A lot of weight-training beginners make the mistake of registering in a gym blindly and lifting weights without any idea of what they’re doing. This lack of information is the major reason why some people become confused along the way, lose motivation and give up.
So if you desire to start a weight training routine to build muscle, lose fat, increase strength, and build stamina, you need a proper guide to achieve the best result.
Yea, there is much inconsistent and contradictory information from many media sources today, and this has caused many people to struggle to build strong and shredded bodies.
Beginners’ Failure in Weight Training
When you visit many gym centers today, you will notice some dudes in cut-off t-shirts, taking sips from their brightly-colored pre-workouts drinks and taking reps of bicep curls weekly. Normally, you would expect some great improvement, but instead, they remain at the same level.
Some cardio queens also repeat endless sets of triceps kickbacks and cardio to “tone” their muscles, but end up frustrated along the line.
You’ll also notice young athletes with bewildered expressions while wavering under a 45 bar.
The truth is that all these people described above are still beginners despite their large efforts and commitments. That’s not because they invest poor effort, but because they are not properly informed and guided.
So to help you get the best result in your weight training journey as a beginner, we’ll share with you some basic principles and facts that will put you on the right track in the gym.
Ultimate Principles on Weight Training for Every Beginner
Focus on the compound, multi-joint movements
A lot of beginners make the mistake of isolating each muscle group when training. This is a sure way to remain small, weak and injury-prone.
For great improvement and better results as a beginner, you are meant to train compound, multi-joint movements. This way, you will be able to develop a strong strength base.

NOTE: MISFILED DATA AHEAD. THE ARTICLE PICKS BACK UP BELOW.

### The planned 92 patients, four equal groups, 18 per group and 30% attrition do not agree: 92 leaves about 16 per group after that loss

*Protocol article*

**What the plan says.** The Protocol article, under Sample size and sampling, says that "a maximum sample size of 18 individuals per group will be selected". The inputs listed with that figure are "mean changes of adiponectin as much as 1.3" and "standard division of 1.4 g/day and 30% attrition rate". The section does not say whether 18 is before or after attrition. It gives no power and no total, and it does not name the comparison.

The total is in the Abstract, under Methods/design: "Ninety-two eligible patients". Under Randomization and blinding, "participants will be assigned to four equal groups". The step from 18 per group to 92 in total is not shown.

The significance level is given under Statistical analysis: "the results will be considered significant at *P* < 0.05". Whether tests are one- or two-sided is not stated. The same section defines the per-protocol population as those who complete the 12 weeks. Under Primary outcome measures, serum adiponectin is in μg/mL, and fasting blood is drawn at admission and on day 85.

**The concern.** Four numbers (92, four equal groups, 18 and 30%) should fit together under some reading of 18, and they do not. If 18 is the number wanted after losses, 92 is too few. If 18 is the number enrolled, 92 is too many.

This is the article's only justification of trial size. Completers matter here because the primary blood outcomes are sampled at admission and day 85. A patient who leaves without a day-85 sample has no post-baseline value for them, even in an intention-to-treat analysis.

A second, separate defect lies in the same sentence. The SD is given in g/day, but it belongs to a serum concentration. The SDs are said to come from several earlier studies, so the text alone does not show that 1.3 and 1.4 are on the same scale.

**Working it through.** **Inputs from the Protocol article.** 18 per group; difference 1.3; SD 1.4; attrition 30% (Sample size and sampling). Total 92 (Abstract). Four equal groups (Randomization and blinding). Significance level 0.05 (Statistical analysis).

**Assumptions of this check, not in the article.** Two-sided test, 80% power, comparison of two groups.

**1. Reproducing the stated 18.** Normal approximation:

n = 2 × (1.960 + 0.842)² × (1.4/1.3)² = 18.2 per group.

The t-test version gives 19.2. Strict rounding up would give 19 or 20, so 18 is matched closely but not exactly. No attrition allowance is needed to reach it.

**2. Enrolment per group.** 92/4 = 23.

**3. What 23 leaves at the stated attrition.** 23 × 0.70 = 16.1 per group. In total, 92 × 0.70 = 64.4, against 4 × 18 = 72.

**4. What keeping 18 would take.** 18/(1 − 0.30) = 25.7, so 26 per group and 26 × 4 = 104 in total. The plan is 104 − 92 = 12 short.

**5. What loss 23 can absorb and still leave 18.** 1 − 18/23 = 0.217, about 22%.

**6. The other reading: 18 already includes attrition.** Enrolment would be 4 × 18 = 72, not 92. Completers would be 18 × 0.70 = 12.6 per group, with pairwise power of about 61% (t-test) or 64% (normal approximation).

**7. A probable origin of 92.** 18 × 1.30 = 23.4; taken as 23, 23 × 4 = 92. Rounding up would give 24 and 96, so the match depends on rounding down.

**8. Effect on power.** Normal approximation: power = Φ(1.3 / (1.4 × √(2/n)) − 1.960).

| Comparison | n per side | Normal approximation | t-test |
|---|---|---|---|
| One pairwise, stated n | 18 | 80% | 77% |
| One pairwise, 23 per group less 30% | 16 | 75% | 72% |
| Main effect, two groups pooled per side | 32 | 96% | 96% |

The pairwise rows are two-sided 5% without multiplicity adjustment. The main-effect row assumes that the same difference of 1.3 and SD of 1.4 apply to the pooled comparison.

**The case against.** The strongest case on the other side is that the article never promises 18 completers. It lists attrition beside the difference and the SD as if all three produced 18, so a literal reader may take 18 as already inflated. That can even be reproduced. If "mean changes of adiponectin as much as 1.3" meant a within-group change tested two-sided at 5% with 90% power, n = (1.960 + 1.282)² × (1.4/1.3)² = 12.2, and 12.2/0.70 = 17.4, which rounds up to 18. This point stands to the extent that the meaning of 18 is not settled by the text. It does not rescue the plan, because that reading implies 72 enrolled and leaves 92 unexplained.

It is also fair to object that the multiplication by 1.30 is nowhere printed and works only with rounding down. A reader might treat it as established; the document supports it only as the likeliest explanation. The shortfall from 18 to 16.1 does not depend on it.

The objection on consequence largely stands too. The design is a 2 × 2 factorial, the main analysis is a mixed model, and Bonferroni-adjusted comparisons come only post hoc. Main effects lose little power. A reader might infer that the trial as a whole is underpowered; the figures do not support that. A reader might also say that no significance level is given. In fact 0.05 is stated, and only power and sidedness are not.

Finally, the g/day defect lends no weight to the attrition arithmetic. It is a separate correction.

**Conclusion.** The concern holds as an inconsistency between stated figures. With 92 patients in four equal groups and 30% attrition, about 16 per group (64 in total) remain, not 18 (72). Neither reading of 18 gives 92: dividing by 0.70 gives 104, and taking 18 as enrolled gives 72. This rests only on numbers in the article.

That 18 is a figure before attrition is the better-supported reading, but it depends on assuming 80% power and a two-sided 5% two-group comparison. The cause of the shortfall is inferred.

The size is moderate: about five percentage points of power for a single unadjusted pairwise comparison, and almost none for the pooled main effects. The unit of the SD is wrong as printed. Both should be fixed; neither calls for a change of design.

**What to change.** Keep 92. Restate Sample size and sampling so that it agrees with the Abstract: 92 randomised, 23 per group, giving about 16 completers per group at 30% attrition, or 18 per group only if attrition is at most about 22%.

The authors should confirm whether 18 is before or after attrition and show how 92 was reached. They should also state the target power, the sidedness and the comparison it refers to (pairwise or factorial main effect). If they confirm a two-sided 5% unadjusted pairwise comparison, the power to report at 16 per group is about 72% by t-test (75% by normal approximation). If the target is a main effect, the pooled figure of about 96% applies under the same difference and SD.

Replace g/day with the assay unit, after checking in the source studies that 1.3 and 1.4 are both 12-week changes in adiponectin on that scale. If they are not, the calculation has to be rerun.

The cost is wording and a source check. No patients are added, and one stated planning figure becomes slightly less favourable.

You need to pick the right exercises to achieve results in the gym. You can use the hamstring curls, biceps curls, or shoulder raises train as a beginner.
But dwelling on these isolation exercises will only work on a small part of your body. So you need to include big movements like squats to help you get better results.
To keep it simple for you as a beginner, you can use these five movement patterns as the base of your weight training program:
- Push: push-ups, one-arm presses, bench press, jerk, overhead press.
- Lunge: step back lunge, Bulgarian split squat, step back lunge
- Squat: goblet squat, back squat, front squat, Zercher squat
- Hinge: kettlebell swings, good morning, deadlifts (all variations)
- Pull: seated row, one-arm row, pull up, bent-over row
These movements put major muscles to work at multiple joints, and that’s the basis of most movements in sports. So you can incorporate these movements in the early stage of your weight training as a beginner.
Work on improving quality over quantity
It is good to work to beat personal records and add more weight to the bar, but what’s more important is improving the quality of each rep.
As a beginner, you have to focus on mastering the techniques of major movements. So you have to stay tight to your deadlift, achieve depth on your squat, and always perform full chin-ups at the gym.
Instead of competing to beat your buddy in a bench-off, work on improving your exercise techniques. This way, you will achieve better gains with a lower risk of injury.
Focus on the basics